Wednesday, December 28, 2011

Priene, Miletus, and Didyma

When touring the area, the stops of Priene, Miletus, and Didyma and are usually lumped together in one day -- a "PMD" tour.


The scattered column pieces of the Temple of Athena lie all over the place and piled down the slope where they fell during an earthquake.

'Look at the size of those columns!' is what we said when we saw this place. Our tour guide replied, 'just wait until the end of the day.'

The lion-footed seat in the front of this theater was for VIPs. Naturally, we sat it in (surprisingly comfortable!) and took pictures:


The thing to see in Miletus (once a pretty important city and the archeology museum in Istanbul is full of statues from here) is the theater:

Gladiators fighting:


Here's a graffiti death threat to the builder of the theater for stiffing the workers.


The Temple of Apollo was the second largest temple in the ancient world (just a bit smaller than the Temple of Artemis in Ephesus). A modern town was built right around the temple -- we had lunch across the street. This is what the site would look like from the air (yes, we took a picture of a picture):

The inside of the roof of the temple was once covered with these griffin decorations:

And for scale:

We flew out of Izmir the following morning. Just in time, it seems, since this is what we saw when we woke up: a cruise ship in port.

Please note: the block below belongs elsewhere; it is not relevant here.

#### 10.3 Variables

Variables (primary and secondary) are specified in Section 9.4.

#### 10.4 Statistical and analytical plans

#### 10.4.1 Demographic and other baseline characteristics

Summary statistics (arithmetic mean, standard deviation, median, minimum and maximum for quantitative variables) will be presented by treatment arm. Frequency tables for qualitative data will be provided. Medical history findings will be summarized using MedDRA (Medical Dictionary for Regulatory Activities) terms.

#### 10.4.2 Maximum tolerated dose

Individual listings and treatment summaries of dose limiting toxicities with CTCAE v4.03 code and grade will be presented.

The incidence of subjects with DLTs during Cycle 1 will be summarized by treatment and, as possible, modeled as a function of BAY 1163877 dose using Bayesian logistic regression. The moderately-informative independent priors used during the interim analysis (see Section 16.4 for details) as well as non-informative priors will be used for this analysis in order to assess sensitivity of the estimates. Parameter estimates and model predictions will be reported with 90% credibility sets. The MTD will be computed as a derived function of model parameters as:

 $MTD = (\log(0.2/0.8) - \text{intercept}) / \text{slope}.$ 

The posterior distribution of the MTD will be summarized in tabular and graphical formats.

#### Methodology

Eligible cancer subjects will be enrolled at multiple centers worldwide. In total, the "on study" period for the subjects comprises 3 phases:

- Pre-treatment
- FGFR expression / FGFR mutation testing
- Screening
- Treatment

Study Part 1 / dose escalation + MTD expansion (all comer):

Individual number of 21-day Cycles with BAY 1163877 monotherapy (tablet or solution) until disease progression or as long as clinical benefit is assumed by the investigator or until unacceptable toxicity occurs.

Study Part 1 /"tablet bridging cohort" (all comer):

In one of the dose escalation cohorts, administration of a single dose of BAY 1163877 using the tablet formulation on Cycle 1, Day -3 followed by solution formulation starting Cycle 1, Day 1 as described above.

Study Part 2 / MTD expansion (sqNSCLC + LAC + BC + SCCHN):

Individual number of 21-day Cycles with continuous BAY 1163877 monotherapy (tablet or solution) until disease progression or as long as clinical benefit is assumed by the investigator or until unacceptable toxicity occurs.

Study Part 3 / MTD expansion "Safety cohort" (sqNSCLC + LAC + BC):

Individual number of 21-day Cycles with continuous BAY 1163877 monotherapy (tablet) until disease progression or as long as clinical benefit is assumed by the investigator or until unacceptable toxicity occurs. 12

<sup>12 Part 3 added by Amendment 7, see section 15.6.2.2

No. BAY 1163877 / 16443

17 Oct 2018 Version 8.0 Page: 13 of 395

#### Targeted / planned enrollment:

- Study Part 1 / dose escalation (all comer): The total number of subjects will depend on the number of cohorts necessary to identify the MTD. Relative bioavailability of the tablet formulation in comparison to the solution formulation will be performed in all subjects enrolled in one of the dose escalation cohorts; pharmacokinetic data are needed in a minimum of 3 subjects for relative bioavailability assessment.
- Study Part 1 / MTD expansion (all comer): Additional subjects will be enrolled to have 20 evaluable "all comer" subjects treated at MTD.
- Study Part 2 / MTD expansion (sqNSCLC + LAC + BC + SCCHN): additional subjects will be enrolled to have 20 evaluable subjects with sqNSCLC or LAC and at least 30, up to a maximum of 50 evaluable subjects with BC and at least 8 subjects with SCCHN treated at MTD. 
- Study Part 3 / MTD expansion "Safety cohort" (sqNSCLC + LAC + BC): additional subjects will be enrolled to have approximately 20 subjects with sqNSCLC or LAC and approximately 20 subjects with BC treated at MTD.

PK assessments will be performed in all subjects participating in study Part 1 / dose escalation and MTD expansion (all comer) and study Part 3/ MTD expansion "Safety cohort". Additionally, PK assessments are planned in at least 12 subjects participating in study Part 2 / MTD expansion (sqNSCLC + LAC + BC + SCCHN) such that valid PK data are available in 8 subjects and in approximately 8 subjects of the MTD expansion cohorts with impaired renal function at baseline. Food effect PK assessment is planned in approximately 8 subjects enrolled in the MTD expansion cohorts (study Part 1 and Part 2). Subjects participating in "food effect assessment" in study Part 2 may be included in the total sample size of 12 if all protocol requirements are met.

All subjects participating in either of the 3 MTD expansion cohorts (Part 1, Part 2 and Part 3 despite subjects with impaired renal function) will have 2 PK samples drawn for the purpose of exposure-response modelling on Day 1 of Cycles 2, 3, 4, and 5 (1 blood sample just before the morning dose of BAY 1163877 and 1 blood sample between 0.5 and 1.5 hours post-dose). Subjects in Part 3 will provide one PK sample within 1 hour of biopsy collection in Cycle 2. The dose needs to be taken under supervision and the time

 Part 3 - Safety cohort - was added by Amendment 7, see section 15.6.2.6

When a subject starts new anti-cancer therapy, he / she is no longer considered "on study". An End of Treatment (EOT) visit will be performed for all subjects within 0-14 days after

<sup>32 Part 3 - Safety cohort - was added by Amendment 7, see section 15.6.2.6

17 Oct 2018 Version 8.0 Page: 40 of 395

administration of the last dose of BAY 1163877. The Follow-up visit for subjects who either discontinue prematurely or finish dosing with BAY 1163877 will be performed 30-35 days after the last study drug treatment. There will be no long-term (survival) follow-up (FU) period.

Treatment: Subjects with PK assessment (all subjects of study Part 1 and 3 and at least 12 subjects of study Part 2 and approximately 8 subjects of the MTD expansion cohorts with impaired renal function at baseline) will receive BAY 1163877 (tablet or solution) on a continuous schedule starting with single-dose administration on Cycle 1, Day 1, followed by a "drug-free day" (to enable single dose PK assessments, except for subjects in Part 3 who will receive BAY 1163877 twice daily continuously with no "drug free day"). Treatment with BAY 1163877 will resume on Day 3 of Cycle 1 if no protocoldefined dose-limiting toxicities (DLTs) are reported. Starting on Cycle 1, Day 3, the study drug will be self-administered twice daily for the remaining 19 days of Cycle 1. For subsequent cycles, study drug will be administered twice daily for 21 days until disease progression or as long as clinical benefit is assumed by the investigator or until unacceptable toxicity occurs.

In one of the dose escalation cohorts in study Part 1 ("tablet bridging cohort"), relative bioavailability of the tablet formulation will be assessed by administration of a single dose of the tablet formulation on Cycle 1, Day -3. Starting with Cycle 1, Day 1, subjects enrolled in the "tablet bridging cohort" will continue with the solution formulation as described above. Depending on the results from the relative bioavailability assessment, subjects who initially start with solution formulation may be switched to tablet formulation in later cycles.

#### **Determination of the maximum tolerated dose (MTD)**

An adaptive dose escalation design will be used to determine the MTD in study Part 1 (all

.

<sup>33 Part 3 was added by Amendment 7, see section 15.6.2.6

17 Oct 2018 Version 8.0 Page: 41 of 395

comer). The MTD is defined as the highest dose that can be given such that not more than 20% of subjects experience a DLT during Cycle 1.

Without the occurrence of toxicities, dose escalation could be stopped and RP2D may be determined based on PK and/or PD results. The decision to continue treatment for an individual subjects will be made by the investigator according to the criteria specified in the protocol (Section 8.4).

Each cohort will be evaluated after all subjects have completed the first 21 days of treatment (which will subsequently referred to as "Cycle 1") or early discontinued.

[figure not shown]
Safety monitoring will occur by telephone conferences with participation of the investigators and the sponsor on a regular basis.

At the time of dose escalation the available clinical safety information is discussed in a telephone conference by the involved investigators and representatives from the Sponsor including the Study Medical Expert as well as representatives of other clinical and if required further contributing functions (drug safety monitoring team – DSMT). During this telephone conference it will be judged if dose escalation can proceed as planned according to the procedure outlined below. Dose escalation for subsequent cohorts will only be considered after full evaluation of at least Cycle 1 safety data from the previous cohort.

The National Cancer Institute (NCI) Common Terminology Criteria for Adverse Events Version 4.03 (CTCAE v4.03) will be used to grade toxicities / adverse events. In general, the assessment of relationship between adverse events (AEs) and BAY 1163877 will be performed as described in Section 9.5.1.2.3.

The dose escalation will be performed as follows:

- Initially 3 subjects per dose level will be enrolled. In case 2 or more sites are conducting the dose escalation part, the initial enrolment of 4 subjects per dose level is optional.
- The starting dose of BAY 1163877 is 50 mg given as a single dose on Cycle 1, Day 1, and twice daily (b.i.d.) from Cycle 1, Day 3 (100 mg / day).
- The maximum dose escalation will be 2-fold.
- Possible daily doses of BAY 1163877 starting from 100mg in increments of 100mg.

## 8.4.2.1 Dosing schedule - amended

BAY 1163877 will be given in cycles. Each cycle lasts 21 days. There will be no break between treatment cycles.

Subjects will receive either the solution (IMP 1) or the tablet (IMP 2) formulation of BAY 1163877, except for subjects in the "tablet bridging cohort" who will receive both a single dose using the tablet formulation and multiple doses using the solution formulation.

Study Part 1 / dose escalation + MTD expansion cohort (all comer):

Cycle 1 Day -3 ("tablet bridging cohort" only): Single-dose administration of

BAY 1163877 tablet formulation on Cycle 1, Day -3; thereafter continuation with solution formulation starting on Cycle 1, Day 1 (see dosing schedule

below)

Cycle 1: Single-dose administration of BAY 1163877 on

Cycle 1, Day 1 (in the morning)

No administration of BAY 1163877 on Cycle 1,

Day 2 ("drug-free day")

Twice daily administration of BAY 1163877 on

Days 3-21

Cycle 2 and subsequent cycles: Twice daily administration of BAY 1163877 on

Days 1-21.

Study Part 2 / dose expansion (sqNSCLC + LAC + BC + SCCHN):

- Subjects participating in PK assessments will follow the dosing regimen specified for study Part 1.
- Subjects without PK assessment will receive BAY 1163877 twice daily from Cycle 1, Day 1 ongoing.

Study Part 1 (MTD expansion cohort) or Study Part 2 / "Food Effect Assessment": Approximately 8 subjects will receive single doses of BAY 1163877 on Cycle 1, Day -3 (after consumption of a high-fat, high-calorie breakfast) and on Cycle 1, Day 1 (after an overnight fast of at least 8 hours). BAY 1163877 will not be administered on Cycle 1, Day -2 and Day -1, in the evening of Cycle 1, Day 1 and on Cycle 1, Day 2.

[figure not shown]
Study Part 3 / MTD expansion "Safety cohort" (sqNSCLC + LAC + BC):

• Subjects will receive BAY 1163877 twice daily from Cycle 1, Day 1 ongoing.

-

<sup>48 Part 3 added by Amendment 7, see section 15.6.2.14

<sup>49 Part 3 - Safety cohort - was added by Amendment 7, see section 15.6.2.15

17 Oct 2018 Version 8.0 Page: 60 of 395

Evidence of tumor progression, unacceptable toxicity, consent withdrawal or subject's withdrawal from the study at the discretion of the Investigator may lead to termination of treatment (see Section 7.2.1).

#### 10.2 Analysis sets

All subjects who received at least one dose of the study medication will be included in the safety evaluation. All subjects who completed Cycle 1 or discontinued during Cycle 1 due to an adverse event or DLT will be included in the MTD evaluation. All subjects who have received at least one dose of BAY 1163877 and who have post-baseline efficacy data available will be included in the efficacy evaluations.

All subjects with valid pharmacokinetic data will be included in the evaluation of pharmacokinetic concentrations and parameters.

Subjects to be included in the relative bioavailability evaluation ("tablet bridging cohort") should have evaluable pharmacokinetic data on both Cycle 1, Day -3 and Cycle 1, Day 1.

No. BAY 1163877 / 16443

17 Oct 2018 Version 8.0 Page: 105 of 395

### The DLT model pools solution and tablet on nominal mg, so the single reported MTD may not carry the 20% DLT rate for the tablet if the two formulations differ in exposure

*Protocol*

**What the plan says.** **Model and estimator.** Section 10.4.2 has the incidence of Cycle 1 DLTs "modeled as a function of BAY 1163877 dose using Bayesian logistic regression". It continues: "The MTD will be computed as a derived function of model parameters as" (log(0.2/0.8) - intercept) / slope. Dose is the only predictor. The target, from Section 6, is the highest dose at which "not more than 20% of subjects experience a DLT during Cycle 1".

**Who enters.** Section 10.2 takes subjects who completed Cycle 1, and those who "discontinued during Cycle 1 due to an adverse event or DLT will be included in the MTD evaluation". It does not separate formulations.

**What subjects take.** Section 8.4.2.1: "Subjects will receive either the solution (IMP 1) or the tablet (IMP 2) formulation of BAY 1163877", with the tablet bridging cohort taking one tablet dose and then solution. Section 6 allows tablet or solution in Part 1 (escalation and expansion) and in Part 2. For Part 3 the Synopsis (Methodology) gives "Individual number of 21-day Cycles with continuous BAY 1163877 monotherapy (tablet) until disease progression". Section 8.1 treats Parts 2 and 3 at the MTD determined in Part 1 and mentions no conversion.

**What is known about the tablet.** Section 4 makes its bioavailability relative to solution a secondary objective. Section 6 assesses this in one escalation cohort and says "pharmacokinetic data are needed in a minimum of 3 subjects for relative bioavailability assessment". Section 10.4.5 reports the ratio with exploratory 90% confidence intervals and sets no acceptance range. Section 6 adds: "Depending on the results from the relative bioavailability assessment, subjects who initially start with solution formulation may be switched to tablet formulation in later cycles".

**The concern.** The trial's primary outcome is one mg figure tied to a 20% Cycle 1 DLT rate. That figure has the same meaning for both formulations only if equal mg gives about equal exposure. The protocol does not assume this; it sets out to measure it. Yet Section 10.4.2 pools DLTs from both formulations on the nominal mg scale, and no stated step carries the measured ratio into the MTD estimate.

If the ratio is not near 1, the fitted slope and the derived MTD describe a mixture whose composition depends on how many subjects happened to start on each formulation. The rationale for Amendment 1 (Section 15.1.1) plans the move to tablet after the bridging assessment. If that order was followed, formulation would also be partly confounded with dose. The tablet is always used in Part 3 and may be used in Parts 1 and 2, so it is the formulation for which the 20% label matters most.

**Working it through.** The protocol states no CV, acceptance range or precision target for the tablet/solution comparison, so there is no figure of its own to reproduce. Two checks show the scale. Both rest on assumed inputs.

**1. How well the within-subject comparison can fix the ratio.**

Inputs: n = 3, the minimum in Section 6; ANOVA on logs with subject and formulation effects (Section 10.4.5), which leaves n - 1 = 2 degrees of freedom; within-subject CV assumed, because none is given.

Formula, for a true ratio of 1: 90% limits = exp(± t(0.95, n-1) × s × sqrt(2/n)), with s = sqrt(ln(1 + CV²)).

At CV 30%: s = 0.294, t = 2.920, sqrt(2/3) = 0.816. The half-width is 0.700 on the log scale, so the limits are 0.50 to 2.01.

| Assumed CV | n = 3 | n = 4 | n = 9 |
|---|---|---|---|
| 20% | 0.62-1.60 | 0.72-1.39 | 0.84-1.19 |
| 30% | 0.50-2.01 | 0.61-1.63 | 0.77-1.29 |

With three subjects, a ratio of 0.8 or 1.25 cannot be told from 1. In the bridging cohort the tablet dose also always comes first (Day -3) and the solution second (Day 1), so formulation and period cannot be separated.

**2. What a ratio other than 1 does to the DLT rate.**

Tuesday, December 27, 2011


Ephesus is the most popular destination in the region. At one point 250,000 people lived there. On a busy day, 3 cruise ships, or tens of thousands of tourists, visit the site, and the road in the picture below would be packed shoulder to shoulder. Thankfully, we visited after the peak tourist season and there were no boats in port.

A backgammon board:


The figure at the top of the gate is a Medusa. There are Medusas and evil eyes everywhere in Turkey.

Public toilets:

At a lot of the tourist sites in Turkey, there is the option to pay extra (buy another ticket) to see some small portion of the place. The temptation might be to say 'I just paid X to see this, why should I pay X more just for this one thing.' In every case, it was totally worth it to pay extra. Always pay the extra. At Ephesus, the extra ticket gets you in to see the terrace houses. While the rest of the site shows you the public places -- the theater, the baths, the temples, and the library -- the terrace houses show where people, well the very rich, actually lived. Even better, there is a very large structure built over the whole site (the ruins of 7 or so houses), so you'll be in the shade.